Roche, pipeline bulging from deal spree, axes 8 oncology and neurology programs to speed up R&D

Roche has removed eight phase 1 and 2 oncology and neurology candidates from its pipeline as part of a set of “trade-offs” intended to “increase the overall portfolio value and speed up development.”

In the fourth quarter (PDF), Roche removed eight drug candidates and replaced them with eight different prospects, shifting the balance of its pipeline away from neurology and, to a lesser extent, oncology and toward immunology, cardiovascular and metabolism in the process. The number of neurology prospects fell from 18 to 12, although one of those was moved to another part of the pipeline.

CEO Thomas Schinecker said the the resources will be shifted "to projects we want to accelerate." He also foreshadowed similar pipeline cuts to come in the first quarter during a fourth quarter earnings call Thursday. 

Basmisanil is one of the candidates Roche is kicking to the curb. The drugmaker trialed the GABAA α5 receptor negative allosteric modulator in ischemic stroke and schizophrenia patients from 2016 to 2019. The discovery of an EEG biomarker of dup15q, a developmental disorder, spurred interest in treating the syndrome by reducing GABA activity in the brain and led Roche to start enrolling patients in a phase 2 trial in 2022. lists the study as recruiting, but Roche removed the asset from its pipeline.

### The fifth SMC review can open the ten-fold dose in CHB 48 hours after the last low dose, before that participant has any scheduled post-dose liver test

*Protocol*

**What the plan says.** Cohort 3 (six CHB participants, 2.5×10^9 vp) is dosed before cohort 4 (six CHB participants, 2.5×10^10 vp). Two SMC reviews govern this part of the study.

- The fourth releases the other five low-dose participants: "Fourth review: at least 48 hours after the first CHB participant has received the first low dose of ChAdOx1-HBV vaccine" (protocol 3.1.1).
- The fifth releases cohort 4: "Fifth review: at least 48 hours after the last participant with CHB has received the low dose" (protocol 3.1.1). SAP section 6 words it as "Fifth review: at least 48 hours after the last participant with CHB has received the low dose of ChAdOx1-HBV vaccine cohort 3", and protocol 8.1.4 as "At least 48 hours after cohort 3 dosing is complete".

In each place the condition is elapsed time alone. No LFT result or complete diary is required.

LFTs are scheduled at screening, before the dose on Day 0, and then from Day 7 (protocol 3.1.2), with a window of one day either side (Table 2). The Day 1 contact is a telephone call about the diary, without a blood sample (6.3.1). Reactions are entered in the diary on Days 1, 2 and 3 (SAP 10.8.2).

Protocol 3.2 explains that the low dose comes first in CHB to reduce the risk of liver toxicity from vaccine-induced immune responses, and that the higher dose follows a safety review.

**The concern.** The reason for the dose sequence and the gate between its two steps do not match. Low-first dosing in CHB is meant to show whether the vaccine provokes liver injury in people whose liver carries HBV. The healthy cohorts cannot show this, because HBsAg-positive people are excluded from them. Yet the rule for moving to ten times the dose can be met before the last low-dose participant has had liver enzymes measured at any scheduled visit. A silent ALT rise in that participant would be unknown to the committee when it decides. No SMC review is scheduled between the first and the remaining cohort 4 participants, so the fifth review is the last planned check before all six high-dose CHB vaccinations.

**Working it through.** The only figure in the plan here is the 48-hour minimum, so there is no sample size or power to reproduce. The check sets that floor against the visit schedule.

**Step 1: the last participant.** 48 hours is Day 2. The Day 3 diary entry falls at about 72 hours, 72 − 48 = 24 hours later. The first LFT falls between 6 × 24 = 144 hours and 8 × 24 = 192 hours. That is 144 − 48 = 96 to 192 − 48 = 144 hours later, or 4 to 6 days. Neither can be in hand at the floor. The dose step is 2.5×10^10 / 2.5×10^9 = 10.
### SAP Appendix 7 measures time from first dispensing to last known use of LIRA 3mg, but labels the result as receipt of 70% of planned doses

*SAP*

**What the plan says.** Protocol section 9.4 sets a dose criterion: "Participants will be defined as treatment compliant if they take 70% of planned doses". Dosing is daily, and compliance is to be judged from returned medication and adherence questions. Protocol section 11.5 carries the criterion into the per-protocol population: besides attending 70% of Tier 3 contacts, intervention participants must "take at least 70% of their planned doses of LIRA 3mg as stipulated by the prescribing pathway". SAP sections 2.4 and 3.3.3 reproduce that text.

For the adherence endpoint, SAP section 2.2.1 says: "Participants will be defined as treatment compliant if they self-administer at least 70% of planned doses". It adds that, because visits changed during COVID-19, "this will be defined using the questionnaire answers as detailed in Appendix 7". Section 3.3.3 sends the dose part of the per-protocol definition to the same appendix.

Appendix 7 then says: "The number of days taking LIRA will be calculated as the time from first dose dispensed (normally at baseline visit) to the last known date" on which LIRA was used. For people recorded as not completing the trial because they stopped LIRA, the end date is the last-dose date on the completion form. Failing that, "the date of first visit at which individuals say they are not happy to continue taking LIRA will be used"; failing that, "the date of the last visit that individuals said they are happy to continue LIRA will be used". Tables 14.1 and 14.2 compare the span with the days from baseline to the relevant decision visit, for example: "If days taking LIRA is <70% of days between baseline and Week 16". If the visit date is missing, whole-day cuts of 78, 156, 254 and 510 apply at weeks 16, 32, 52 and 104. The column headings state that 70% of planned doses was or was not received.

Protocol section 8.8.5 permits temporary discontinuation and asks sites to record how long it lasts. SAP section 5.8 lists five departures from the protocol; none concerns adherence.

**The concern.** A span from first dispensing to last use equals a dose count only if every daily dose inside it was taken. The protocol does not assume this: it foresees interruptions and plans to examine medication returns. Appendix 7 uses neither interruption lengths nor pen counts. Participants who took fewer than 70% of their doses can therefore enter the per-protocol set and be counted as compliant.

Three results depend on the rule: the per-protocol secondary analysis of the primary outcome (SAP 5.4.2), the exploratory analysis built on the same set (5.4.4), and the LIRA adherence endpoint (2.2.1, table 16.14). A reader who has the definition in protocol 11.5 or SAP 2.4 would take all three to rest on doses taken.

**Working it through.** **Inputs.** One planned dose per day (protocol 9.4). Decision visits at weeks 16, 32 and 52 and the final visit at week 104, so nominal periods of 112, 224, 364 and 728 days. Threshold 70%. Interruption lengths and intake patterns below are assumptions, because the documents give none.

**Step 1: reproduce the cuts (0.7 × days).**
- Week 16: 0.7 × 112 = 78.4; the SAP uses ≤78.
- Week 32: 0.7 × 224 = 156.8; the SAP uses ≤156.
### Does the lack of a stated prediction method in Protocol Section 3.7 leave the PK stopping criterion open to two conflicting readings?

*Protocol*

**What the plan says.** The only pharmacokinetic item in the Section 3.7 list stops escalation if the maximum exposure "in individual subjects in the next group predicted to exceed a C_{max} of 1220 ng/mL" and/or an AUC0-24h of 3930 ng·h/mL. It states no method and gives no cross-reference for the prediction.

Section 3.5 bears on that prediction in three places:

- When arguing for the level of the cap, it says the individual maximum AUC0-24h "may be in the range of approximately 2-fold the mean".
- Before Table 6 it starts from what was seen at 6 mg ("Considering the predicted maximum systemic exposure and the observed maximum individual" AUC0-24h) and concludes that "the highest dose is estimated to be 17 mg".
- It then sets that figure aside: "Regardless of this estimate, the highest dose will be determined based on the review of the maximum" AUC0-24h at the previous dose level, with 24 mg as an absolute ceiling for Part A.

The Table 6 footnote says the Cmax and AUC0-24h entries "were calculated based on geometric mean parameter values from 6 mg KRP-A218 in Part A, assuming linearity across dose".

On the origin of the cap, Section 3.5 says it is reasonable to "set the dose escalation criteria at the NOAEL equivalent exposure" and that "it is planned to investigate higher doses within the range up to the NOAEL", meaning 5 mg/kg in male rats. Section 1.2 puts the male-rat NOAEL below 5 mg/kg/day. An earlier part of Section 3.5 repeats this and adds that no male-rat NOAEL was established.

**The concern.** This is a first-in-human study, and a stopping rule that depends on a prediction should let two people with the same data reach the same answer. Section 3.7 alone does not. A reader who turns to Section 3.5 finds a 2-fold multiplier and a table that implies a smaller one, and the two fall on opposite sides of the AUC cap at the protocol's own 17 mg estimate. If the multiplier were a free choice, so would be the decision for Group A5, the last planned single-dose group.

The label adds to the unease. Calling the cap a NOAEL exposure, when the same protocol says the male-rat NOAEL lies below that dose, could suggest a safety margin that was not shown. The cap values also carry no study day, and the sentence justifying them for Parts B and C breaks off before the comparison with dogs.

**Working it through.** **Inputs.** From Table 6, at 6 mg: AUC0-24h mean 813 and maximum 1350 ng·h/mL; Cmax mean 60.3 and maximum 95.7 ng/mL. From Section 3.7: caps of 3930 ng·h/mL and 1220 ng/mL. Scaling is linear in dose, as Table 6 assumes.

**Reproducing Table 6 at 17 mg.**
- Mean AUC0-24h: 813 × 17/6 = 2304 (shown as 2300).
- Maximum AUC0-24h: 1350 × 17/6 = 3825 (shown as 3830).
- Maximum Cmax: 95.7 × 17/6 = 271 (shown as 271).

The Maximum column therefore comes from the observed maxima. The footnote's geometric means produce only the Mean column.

Roche also axed balovaptan, a small-molecule vasopressin V1A receptor antagonist that previously made it to phase 3 in autism spectrum disorder only to fail to move the needle. The drugmaker tried again in the aftermath of the failure, kicking off a phase 2 study in post-traumatic stress disorder. Roche finished that trial last year and promptly removed balovaptan from its pipeline. 

News of the other neurology changes preceded the fourth-quarter update. AC Immune said Roche had returned the Alzheimer’s disease prospects crenezumab and semorinemab last month, and details of the decision to drop Angelman syndrome candidate rugonersen emerged via the patient community last year. 

On the oncology side, Roche removed three phase 1 candidates from the pipeline. The drugmaker dealt a second blow to the hopes of treating solid tumors by targeting FAP. Having already stopped studying a FAP-IL-2v candidate, Roche removed the solid tumor FAP-CD40 prospect RG6189 from its pipeline in the fourth quarter. A phase 1b trial of a FAP-4-1BBL candidate, RG7827, is continuing.  

The other two axed oncology assets are the EGFRvIIIxCD3 bispecific antibody RG6156, which Roche was studying in brain cancer, and another bispecific designed to bind to HLA-G on tumor cells and CD3 on T cells. 

Roche’s clear-out was accompanied by an influx of other assets, including candidates acquired through the takeovers of Carmot Therapeutics and Telavant. A longer-term bet delivered a clinical candidate, too, with Roche moving a covalent inhibitor of WRN, the synthetic lethal target at the heart of a $135 million deal with Vividion Therapeutics, into phase 1.